You’re about to pay the bill at a restaurant in Europe when up flashes a question on the card machine: do you want to pay in euros or in pounds?
It’s an innocent enough enquiry, but you know that if you choose wrong, you’ll likely be ripped off. It is one of the most frustrating traps holidaymakers face when using their debit or credit cards abroad.
The correct answer is always to choose the local currency of the country you are in — so euros if you’re in the Eurozone, dollars in the U.S. and so on.
In an experiment run by Starling Bank, identical twins Heidi (pictured) and Alice, 29, travelled to Berlin for a weekend. They made exactly the same purchases and both used the same debit card, which charges no extra fees for spending abroad. The only difference was that each time they used their cards, Heidi paid in the local currency, euros, whereas Alice paid in pounds
This is because when you pay in pounds, the foreign bank, shop or restaurant can set its own conversion rate to calculate your bill, which is usually much worse than the rate your bank would use.
But it is never clear exactly how much difference your decision will make to your wallet. Now, for the first time, we can reveal the true cost of paying in sterling overseas.
In an experiment run by Starling Bank, identical twins Heidi and Alice, 29, travelled to Berlin for a weekend.
They made exactly the same purchases and both used the same debit card, which charges no extra fees for spending abroad.
The only difference was that each time they used their cards, Heidi paid in the local currency, euros, whereas Alice paid in pounds.
In this experiment, Alice (pictured above) and Heidi, who live in South East London, carried out seven transactions and in each case it was more expensive to pay in pounds. The worst offender was a cash machine at Berlin airport, where both twins withdrew €200
For every transaction, it worked out more expensive to pay in pounds.
In the worst case, the difference was almost 10 per cent — which means you would lose £100 if you spent £1,000 over the course of your holiday.
Most restaurants, shops and cash machines overseas give tourists the option to pay in sterling — this is known as dynamic currency conversion. It can be tempting as it means you’ll be able see straight away how much the transaction will cost you in pounds and pence.
But the conversion rates used by foreign firms almost always work out as more expensive than if you had paid in the local currency and left it to your own bank or credit card provider to convert the cost.
UK banks typically use the exchange rate offered by Visa or Mastercard, which is as near to a perfect rate as you can get.
In this experiment, Alice and Heidi, who live in South East London, carried out seven transactions and in each case it was more expensive to pay in pounds. Even in the best cases, the extra cost of paying in pounds was still 3.1 per cent of the total bill.
The worst offender was a cash machine at Berlin airport, where both twins withdrew €200. Heidi chose to be charged in euros, which worked out as £177.44 at the Mastercard exchange rate.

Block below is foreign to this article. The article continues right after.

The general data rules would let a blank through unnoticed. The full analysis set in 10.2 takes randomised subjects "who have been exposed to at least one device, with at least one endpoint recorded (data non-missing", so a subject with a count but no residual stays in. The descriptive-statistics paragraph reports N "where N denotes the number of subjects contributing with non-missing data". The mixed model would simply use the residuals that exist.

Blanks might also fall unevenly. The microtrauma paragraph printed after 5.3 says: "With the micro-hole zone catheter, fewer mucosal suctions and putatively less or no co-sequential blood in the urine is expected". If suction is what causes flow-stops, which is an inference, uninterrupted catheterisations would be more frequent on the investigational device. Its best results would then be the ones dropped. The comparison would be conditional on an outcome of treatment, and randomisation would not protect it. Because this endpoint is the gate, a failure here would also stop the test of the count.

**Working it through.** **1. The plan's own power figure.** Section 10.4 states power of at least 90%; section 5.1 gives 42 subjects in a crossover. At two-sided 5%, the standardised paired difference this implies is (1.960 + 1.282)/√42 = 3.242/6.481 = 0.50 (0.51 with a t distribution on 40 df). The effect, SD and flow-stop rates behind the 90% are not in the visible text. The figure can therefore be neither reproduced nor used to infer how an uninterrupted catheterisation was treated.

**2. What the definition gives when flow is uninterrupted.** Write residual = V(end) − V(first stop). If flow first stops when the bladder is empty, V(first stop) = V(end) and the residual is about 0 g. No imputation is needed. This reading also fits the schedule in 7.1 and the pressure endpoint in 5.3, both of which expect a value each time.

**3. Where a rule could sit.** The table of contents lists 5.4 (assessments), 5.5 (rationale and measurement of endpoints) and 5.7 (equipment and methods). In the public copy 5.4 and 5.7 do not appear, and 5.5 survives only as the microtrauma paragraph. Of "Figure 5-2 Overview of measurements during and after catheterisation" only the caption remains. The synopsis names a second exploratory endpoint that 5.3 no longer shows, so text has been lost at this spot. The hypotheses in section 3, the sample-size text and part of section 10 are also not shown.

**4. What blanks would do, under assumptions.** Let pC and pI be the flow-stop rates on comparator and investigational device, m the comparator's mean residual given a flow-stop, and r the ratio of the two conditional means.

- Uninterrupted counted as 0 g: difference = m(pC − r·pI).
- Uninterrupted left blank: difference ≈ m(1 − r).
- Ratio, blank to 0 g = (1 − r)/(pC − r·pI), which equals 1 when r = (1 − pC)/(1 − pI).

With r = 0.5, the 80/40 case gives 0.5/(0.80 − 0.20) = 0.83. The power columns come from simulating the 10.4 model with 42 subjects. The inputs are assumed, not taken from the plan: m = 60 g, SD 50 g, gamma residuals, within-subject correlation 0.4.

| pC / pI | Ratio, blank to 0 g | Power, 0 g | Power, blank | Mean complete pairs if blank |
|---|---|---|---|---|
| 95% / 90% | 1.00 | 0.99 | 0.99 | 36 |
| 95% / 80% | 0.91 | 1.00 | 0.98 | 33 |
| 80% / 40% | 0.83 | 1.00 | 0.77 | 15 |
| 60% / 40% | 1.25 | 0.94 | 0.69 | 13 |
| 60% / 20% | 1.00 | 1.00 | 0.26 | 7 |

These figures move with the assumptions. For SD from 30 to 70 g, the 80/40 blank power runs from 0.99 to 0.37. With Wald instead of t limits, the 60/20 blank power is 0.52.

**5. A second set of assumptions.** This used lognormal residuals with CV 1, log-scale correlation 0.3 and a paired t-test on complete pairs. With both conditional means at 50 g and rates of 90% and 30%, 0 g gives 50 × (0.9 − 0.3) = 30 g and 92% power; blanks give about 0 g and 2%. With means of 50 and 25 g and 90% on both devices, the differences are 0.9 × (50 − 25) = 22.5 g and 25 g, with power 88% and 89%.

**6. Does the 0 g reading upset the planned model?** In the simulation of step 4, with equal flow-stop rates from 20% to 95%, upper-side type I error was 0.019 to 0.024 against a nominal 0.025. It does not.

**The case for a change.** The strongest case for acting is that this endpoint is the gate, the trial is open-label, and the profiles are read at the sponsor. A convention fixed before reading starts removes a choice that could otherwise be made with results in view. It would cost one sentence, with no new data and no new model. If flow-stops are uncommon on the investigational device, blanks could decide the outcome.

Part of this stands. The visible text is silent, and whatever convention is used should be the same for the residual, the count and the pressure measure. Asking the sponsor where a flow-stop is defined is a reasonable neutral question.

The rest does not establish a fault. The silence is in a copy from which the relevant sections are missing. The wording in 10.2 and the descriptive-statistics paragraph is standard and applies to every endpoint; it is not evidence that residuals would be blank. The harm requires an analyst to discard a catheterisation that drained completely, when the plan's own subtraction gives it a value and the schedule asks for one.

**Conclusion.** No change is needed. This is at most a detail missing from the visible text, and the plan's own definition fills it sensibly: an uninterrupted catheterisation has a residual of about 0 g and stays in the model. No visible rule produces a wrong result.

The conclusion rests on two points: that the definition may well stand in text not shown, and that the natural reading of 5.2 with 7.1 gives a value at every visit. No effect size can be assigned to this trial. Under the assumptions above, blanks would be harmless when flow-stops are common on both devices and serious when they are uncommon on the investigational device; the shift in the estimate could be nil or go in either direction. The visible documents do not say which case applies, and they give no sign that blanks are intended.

Starling Bank’s research also showed that even if your debit or credit card charges a typical 2.99 per cent fee on spending overseas, it would still work out cheaper to pay in the local currency
Alice, on the other hand, accepted the offer to convert the €200 to pounds there and then using the foreign bank’s rate. This ended up costing her £195.18 — an extra £17.74 or 10 per cent.
When the sisters later split a €43.86 bill for cocktails at their hotel, the difference was far smaller. Heidi paid her €21.93 bill in euros, which worked out at £19.45. Alice paid in pounds, costing her £20.06 — an extra 61p or 3.1 per cent.
The next day, the twins went shopping and each bought a scarf, a pair of trainers and a top from three different stores. Heidi paid in euros, spending €7.95, €69.10 and €9.99 — which worked out at £7.05, £61.30 and £8.86 respectively.
Alice again converted her bills to pounds and ended up paying £7.28, £63.31 and £9.15. So altogether she paid an extra £2.53.
After lunch — where, unusually, they weren’t offered the option of paying in pounds — they visited the Museum of Berlin, which had a €12 entry fee. Accepting the on-the-spot conversion cost Alice £11.05, while Heidi paid only £10.64.
Finally, at the airport the following morning, the twins bought some €12.50 chocolates from a duty-free shop. Heidi, as usual, paid in euros, which later worked out at £11.09. After agreeing to pay in pounds, the chocolates cost Alice £11.70 — an extra 61p or 5.5 per cent.
In many of these examples the difference between paying in pounds and euros is just a few pence. But over the course of a holiday this can add up. In fact, the rip-off is estimated to cost British tourists around £500million every year, according to travel money firm FairFX.
At the end of the Berlin trip, Alice had spent a total of £317.73 — an extra £21.90 compared to Heidi.
While this isn’t an enormous sum, it is an easy saving to make — all it requires is that you push a different button on the card machine. Experts say that some businesses are failing to give tourists a choice and automatically convert the bill into pounds.
A spokesman for Starling Bank says: ‘This isn’t always intentional as sometimes shop assistants or waiting staff don’t understand and presume they are doing their customers a favour by selecting to pay in pounds for them. But in line with the law, cardholders should be given a choice before they pay.’
Starling Bank’s research also showed that even if your debit or credit card charges a typical 2.99 per cent fee on spending overseas, it would still work out cheaper to pay in the local currency.
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